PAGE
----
Also distant buildings can have a 3D-feeling to them. If you look at the center building you'll see that some of the "towers" are duplicated with a lighter colour. This gives the feeling of the roof having depth.
Eventually you will have designed the main structure of the city. Good job! This is the main workload of this image. As you can see I've experimented with some bridges here and there too, and also added some more detail closest to us.
Lights, atmosphere and shadow
At this point we're done with most of the work, namely the design of the city structures. From now on we will use this hard work as a base to create a finished final image.
[Make a duplicate of your City structure layer. Name it well and put its mode to "Multiply".
Now we add atmosphere to the image. On your duplicate city structure layer, choose Filter->Noise->Scatter HSV.
Run it with default settings. This will add grain and realism to the image, simulating the effect of a rather warm atmosphere distorting your view. The "multiply mode will make the effect more subtle. Lower the layer opacity to about 70% to make the grains less sharp.
Next, mask out the sky. Do this either way you want, I did it lo-tech with the lasso tool and a high feathering. This has the advantage of being able to use the smudge tool very creatively later. Make sure all of the city (that is, everything below the skyline) is within the selection. Save this to a path so you have it for the future.
Create a new layer, the "City - shadow layer". Set its mode to "burn" and an opacity of 60% or so. Now choose the gradient fill tool and choose the "Transparent -> FG" gradient (it's a standard gradient.) You want to fill in the selection you just made so that it's transparent near the top and darkest towards the bottom (that is, the buildings closest to us will be darkest). Pick a very dark blue and fill the layer linearly in the vertical direction.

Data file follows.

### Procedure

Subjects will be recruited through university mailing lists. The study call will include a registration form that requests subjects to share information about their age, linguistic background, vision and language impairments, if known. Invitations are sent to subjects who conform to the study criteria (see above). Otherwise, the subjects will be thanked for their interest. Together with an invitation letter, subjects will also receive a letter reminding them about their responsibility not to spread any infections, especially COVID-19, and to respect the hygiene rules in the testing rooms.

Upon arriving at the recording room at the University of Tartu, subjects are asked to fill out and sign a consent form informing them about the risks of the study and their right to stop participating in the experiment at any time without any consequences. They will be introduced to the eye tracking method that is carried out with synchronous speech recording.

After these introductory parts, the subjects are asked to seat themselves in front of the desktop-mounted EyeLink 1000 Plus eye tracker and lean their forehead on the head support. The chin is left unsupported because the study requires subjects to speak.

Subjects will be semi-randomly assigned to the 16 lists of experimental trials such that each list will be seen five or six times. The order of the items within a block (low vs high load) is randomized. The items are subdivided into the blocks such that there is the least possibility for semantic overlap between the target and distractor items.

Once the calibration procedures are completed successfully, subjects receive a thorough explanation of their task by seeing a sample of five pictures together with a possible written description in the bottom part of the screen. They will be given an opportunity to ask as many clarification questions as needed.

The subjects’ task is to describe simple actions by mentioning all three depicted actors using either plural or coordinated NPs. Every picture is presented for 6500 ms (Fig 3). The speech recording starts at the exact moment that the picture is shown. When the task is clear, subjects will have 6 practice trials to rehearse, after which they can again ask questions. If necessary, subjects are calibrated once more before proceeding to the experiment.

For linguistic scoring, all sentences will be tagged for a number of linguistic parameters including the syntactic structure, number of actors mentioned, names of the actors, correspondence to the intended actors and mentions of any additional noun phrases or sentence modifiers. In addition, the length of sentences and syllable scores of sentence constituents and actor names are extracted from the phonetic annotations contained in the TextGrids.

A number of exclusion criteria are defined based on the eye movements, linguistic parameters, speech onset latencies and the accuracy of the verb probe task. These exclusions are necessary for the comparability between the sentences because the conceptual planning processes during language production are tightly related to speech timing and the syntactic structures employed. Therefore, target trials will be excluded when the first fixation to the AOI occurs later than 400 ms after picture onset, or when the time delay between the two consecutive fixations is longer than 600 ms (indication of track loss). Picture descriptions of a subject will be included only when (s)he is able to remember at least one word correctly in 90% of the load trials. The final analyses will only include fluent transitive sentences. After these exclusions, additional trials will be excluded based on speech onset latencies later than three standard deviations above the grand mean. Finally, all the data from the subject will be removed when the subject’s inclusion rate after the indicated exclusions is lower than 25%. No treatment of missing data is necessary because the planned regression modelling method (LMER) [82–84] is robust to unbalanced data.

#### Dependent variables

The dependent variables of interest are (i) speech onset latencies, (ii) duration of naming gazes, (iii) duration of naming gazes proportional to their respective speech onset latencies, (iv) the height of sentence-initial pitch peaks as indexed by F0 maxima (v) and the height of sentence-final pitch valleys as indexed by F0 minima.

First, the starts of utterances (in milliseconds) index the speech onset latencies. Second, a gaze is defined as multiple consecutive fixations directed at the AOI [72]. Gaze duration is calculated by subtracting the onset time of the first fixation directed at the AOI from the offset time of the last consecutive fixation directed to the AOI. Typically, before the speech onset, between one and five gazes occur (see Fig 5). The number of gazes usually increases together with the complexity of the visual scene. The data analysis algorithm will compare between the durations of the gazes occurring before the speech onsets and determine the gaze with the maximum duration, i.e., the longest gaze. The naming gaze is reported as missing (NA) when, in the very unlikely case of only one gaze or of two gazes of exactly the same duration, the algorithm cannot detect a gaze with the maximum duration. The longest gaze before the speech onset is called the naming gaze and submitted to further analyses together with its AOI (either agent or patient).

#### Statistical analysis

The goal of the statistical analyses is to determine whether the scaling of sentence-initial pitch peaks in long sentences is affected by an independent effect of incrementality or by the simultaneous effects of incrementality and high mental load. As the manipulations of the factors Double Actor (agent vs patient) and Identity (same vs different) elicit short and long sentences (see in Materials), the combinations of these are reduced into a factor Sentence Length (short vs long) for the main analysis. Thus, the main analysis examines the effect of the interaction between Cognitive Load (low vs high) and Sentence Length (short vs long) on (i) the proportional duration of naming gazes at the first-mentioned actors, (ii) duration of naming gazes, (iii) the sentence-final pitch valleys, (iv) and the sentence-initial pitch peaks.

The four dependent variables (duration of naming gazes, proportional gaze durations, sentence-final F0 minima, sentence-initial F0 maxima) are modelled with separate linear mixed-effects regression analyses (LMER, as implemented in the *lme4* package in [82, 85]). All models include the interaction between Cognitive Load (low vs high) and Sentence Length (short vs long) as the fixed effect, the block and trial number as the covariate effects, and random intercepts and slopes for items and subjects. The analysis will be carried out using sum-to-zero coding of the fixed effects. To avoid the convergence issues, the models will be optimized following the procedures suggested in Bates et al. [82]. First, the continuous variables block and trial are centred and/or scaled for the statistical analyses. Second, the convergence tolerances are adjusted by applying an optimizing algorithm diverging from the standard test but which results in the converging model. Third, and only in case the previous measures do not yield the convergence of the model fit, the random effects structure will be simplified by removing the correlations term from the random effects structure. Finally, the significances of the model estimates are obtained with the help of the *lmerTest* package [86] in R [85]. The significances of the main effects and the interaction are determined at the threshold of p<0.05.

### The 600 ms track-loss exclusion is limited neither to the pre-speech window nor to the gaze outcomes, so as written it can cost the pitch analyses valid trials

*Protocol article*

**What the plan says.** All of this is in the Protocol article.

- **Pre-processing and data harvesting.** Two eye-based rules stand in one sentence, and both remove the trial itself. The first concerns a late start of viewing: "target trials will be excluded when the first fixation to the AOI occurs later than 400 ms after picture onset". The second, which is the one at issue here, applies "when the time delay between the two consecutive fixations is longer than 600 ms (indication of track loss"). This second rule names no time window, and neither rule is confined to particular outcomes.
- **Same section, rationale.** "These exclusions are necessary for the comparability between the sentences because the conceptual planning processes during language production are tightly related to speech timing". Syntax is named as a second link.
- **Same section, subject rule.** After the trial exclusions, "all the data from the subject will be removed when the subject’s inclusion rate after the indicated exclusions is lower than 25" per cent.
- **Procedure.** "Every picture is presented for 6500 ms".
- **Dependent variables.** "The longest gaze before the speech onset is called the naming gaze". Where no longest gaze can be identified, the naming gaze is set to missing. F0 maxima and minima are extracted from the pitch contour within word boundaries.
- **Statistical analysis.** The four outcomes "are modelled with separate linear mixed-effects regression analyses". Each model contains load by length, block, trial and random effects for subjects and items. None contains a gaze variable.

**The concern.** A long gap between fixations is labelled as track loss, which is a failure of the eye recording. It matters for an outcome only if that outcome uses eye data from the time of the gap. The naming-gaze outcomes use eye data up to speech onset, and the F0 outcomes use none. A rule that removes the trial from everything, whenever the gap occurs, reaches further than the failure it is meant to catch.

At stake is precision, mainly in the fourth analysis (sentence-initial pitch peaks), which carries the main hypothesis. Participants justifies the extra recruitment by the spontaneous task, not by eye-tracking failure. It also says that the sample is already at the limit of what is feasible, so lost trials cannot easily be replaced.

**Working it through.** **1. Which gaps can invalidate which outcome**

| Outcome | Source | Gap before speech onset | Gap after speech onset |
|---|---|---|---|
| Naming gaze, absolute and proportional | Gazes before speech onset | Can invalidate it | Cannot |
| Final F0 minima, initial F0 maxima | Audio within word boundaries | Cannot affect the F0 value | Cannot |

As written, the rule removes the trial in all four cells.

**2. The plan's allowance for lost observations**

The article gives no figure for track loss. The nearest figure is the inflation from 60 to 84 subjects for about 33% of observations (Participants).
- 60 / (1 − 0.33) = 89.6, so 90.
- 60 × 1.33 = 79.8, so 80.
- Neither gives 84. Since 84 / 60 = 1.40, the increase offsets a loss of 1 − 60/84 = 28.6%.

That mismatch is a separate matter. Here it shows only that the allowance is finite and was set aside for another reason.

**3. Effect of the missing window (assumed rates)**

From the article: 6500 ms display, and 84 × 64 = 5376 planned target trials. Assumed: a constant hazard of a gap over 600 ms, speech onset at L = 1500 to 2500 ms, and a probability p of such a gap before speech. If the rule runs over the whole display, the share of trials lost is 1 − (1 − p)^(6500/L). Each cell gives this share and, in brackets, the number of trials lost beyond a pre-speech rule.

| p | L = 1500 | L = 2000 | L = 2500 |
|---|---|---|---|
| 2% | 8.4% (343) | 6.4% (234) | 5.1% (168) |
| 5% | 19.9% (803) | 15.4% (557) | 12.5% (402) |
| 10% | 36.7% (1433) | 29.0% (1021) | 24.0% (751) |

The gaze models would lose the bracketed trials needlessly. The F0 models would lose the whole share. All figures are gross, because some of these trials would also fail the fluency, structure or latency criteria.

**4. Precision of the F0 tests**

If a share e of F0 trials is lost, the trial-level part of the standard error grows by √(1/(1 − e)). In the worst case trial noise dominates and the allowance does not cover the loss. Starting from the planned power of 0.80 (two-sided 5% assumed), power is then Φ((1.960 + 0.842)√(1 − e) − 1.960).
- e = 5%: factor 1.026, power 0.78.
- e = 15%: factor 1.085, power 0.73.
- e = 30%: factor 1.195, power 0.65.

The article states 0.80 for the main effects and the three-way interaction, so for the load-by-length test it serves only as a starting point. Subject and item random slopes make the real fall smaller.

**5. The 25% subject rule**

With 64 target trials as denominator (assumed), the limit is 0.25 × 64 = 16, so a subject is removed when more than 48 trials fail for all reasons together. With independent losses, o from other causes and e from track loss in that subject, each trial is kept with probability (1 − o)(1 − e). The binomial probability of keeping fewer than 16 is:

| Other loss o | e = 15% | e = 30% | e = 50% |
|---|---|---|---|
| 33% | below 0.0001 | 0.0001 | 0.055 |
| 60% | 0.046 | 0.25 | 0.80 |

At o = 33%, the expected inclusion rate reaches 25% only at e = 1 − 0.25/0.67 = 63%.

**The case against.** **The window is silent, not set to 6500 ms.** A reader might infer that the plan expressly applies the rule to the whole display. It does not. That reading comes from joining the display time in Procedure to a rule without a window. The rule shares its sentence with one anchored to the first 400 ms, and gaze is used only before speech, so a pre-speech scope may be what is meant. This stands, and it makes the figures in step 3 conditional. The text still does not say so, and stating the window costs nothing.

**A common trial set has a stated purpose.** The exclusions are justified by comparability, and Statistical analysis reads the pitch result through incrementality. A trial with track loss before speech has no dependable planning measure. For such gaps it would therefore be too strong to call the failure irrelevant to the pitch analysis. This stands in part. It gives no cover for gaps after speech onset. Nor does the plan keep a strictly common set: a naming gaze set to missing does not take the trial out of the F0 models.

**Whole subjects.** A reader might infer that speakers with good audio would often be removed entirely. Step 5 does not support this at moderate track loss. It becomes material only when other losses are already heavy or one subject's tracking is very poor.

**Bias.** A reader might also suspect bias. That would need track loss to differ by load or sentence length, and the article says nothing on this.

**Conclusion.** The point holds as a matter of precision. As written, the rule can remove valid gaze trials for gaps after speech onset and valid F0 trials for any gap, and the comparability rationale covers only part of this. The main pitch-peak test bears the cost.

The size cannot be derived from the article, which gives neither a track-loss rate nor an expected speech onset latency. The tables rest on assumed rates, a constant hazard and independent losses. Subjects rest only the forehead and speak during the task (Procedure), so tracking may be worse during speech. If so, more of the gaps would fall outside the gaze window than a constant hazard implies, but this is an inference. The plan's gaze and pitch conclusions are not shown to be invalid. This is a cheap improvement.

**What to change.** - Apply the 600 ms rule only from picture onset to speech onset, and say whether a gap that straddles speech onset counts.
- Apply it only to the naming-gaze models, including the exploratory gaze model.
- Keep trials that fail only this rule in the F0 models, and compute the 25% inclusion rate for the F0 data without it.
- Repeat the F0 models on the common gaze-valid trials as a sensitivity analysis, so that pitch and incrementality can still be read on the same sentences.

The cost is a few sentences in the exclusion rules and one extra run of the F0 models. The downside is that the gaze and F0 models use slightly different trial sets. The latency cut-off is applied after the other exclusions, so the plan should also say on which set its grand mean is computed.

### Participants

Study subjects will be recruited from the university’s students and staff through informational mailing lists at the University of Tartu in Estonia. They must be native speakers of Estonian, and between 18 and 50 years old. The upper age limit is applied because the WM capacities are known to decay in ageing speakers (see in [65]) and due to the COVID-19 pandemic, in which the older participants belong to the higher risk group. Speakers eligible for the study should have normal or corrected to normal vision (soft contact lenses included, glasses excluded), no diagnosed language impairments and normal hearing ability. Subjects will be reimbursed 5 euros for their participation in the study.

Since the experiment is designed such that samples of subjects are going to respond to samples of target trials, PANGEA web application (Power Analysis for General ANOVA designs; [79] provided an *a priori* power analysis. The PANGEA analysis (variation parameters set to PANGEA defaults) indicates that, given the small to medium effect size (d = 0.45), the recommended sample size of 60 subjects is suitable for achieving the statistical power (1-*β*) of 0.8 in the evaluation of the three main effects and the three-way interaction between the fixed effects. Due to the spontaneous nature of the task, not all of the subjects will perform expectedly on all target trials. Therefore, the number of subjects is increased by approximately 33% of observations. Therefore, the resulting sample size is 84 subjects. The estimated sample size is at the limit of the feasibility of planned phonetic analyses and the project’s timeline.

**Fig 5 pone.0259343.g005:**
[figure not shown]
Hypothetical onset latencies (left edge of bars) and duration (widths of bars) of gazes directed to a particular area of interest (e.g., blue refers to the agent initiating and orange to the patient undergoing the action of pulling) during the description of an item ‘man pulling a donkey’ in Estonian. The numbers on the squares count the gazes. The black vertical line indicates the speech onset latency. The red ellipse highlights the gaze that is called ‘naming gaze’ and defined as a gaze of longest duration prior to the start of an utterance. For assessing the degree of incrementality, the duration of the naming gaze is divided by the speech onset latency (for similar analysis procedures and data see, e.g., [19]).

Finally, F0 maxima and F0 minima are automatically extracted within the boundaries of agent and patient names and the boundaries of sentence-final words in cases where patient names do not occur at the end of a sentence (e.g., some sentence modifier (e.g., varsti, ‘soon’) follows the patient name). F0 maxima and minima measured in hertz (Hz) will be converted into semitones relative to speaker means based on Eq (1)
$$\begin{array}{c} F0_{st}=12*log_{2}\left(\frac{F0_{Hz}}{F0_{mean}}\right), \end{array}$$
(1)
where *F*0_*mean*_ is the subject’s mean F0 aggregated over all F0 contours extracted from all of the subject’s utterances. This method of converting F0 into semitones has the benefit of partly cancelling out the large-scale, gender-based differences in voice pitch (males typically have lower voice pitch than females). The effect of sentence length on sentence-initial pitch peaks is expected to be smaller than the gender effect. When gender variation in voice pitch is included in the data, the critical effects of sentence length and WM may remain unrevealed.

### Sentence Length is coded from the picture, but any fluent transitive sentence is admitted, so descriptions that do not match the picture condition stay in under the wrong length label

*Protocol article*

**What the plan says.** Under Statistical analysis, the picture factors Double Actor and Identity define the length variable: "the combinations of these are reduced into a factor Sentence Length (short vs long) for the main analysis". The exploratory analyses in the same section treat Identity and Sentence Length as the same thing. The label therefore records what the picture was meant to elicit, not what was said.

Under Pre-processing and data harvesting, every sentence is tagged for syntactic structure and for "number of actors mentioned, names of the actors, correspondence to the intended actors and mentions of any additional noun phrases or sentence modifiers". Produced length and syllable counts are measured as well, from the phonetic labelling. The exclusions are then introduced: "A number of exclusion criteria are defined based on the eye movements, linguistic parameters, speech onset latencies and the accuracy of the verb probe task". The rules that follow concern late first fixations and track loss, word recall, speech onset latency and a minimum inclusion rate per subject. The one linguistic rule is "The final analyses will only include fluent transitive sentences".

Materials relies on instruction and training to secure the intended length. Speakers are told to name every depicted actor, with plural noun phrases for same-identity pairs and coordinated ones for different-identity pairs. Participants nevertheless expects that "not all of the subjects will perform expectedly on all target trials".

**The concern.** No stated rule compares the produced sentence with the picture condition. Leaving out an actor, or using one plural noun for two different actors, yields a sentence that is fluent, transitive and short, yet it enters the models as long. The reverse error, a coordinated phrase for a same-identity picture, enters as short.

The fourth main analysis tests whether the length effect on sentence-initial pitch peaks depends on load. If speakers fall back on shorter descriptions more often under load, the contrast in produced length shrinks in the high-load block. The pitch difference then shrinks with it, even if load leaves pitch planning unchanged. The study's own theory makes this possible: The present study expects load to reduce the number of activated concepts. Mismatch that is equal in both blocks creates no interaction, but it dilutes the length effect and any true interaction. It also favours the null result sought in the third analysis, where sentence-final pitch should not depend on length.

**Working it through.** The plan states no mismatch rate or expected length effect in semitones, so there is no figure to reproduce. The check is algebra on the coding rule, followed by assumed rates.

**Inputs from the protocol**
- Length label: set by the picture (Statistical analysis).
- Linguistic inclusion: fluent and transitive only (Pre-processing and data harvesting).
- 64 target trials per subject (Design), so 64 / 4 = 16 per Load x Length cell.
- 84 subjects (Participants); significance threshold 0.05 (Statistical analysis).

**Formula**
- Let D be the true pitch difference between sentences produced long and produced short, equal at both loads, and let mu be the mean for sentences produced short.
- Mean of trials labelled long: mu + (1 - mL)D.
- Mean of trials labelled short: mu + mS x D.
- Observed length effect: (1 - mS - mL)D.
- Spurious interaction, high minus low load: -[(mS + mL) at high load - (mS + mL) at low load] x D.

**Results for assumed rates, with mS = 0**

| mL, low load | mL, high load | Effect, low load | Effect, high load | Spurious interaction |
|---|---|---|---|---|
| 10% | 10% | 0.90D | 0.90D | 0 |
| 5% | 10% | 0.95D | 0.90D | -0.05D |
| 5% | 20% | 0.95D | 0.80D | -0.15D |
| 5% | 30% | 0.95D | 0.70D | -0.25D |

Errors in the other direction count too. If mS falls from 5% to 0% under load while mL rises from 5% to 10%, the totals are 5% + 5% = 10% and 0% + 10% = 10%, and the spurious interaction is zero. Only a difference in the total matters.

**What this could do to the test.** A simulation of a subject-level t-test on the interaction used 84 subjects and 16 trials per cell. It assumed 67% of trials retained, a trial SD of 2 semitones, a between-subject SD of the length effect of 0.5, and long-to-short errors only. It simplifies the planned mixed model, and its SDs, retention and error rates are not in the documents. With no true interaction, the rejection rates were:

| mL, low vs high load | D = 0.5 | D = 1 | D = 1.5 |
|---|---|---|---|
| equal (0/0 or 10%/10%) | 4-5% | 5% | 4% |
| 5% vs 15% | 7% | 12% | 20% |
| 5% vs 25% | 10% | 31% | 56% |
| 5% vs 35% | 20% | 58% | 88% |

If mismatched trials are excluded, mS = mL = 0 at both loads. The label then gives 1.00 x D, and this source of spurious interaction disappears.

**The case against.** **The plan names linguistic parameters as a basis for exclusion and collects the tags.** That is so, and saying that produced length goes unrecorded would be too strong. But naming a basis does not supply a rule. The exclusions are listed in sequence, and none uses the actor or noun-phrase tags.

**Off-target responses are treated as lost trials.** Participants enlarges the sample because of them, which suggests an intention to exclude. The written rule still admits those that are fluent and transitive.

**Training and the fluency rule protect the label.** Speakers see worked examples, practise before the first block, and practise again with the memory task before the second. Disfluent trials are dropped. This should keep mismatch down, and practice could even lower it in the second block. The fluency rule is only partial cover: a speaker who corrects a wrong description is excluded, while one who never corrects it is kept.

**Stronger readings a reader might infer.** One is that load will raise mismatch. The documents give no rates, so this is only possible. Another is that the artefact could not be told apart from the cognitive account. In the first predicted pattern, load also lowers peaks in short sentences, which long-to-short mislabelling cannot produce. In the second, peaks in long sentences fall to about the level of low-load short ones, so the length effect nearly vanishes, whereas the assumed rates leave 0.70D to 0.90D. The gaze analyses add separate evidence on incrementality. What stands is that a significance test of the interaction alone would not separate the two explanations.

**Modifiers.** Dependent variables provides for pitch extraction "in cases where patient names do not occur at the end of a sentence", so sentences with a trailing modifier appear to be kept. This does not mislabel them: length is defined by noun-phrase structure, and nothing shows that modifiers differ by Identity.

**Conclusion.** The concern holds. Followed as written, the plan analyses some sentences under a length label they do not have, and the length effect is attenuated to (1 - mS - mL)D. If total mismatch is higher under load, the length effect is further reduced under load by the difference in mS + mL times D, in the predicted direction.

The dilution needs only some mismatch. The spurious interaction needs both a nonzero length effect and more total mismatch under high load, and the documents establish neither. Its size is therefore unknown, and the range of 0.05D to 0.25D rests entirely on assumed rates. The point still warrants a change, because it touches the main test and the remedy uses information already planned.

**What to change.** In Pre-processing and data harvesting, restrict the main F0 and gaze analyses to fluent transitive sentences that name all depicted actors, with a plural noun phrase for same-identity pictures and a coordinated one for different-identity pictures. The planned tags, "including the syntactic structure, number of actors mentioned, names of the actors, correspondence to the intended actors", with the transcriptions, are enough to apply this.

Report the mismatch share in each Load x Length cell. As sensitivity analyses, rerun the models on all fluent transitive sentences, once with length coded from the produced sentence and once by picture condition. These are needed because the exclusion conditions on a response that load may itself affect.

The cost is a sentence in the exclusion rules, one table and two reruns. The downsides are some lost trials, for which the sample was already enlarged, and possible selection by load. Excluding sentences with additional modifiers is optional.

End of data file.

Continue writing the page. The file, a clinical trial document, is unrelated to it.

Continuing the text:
This image is of the part of the city closest to us, in the center of the image, now darkened by our gradient. We have added shadow, now to make something interesting with it.
This is where the eraser tool comes into its own. Use it with the square brush and strategically erase parts of the "City - shadow layer" so the bright underlying surfaces appear. In this image I have assumed the entire section is actually in shadow, leaving only the highest rooftops lit by the Earthshine.
Erasing in the shadow layer with a low opacity to the eraser can help enhance different surfaces differently.
Don't bring forth all the bright surfaces you had from the beginning. If all you wanted was to make the darks darker, there would have been an easier way to do that. Rather use the eraser to "sculpt the light". All the colour is already there, all you have to do is bring out selected bits.
If you used the feathered lasso tool to mask out the city earlier, some darks will have spilled over into the sky. select the entire image if you haven't already and select the smooth tool (with an high opacity). With the smooth tool and square brush, drag this dark overshoot straight down into the skyline. You will find that this makes it very simple to add further structure to the skyline.
All cities much have street lights!
Create a new normal-mode layer named "City lights".